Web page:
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Epiphany 3 Jonah 3:1-5, 10 1 Corinthians 7:29-31 Mark 1:14-20
Let us pray: O God, just as Jesus came to a waiting people and pronounced the Kingdom of God near at hand, draw near to us; speak to us; let your reign on earth surround our hearts and minds, that we might be faithful to follow you. In Jesus’ name we pray. Amen.
We all remember the story about Jonah being swallowed by a whale, but what we might have forgotten is why. This is the story: God asks Jonah to go to Nineveh, a corrupt city, and tell them that if they repent, God will not destroy them. This annoys Jonah, who thinks that the Ninevites deserve whatever they get. So he pouts, and frets, and finally runs away. He takes a ship as far away as he can possibly go, to the ends of the known world. But there is a storm, and in desperation the sailors toss Jonah -- who had told them he was fleeing from God -- into the sea, and Jonah is swallowed by a great fish. Jonah prays to the Lord for three days, and at the end of that time the Lord tells the fish to deposit Jonah on dry land.
After all this, God again asks Jonah to go to Nineveh, and he finally does so, reluctantly at best. The king and the people hear Jonah’s message, and they fast and repent. God saw this, and the scripture tells us he changed his mind and did not destroy them. While God is pleased, Jonah is very displeased that God relented, and God rebukes him for his lack of charity.
In contrast, we have the gospel from Mark, the story of the call of Simon and Andrew and James and John. According to Mark, the men “immediately” left their fishing nets and boats to follow Jesus. And then there is Paul telling the Corinthians that time is growing short, that they should live with the knowledge that “the present form of this world is passing away.” We sometimes interpret Paul as being against “the world,” against marriage and emotions and family ties, but it is really more his sense of urgency that comes through his letters. It’s not that he’s against these things so much as it is this urgency that informs his understanding of discipleship.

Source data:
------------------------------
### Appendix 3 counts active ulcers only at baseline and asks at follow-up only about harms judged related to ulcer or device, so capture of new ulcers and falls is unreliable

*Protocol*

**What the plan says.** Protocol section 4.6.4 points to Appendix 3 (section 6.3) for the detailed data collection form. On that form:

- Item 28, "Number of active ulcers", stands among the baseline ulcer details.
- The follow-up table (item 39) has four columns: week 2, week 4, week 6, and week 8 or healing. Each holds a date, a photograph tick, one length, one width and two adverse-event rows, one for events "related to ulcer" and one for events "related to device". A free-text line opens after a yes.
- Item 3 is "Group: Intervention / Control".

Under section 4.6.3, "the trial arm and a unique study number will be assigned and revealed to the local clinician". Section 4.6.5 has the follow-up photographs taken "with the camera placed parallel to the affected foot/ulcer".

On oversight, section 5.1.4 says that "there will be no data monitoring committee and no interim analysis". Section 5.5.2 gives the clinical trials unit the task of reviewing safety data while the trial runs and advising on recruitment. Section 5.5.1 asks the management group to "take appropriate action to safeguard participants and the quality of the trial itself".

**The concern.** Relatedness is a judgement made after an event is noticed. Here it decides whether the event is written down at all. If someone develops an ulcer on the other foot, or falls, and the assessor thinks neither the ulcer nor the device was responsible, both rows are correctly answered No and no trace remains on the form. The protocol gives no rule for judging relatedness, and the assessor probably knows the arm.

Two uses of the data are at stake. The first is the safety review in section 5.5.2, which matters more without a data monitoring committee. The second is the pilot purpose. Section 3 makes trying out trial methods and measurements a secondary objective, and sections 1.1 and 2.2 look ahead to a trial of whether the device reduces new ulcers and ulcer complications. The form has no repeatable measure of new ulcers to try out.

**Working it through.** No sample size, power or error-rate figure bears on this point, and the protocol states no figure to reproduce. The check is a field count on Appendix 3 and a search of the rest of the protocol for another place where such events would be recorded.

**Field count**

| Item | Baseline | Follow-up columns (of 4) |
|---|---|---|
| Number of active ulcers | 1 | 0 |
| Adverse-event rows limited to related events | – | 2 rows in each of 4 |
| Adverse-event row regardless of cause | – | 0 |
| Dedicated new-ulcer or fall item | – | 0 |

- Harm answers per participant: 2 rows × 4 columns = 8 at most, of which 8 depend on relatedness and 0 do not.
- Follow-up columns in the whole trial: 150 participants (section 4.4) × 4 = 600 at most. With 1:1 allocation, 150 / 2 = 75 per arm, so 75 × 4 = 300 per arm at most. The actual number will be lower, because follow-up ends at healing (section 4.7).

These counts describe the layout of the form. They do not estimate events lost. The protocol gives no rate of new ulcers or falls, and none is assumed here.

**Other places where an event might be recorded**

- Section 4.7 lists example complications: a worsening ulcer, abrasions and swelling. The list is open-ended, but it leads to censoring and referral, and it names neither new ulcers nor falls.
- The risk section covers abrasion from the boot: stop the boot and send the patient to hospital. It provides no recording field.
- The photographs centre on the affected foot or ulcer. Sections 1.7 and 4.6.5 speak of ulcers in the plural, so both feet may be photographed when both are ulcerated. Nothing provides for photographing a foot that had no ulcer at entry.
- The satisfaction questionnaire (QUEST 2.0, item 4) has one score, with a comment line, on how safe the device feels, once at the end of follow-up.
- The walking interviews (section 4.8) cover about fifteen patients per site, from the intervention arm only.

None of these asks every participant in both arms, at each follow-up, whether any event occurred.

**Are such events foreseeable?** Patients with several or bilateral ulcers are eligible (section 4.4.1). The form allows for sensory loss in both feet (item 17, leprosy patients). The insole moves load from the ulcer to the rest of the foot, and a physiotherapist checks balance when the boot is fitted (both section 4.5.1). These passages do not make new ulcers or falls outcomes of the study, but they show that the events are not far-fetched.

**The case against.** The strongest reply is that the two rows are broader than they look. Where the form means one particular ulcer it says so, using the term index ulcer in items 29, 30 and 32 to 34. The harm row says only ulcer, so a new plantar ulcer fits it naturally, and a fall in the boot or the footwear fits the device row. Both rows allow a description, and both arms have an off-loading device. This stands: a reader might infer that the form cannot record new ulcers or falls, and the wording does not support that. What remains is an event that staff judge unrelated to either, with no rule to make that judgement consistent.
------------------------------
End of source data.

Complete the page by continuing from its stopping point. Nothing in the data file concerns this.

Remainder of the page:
This same urgency colors the gospel accounts of Jesus. Mark’s tempo or pace is so much more rapid and less literary, if you will, than the other gospels. He is in a hurry to tell his story, and the spoken tradition of Mark’s gospel comes through clearly. There is also that same sense of urgency, of no time to waste -- the early church really believed that the end of the world was near. So it would have been unthinkable to Mark that the disciples would have done anything else but respond to Jesus immediately.
Being human, it is likely that the apostles really didn’t drop everything that minute to follow Jesus. They probably had to make arrangements for their workers, check in at home, and all the usual things that we have to do before going on a trip. But Mark is telling a story and trying to make a point: this wasn’t just any journey, this was important.
How often do we drop everything and follow when God calls? We tend, rather, to be more like Jonah than James and Andrew in our response to God. We are slow and reluctant, we drag our feet, we are reluctant, and we are annoyed when God doesn’t do what we think God should do. We have lots of excuses about why we can’t do it that way, or why we can’t do it now. Often God’s plans for us, God’s interventions in our lives, have very little to do with our own plans, and they are usually inconvenient. It’s not what we had planned, the way we thought things would work out, or what we thought we would do with our lives. Sometimes, like Jonah, we just simply don’t want to do it.
The other interesting thing about Jonah’s story, aside from his reluctance, is how annoyed he was that God was willing to give the people of Nineveh a second chance (or third or fourth). Jonah just wanted God to smite them. He didn’t think they deserved a second chance, didn’t deserve saving. How often do we feel the same way? How often do we think that people with whom we disagree or people who are different from us don’t deserve God’s mercy, don’t deserve saving? Republicans or Democrats, liberals, or conservatives, female or male, straight or gay, environmentalists or developers, black or white, young or old, Christian or non-Christian -- the lists we make are endless in terms of differences, real or perceived, and where we draw the line in the sand. Usually we feel it is only people like us who will be saved, and who are deserving of it.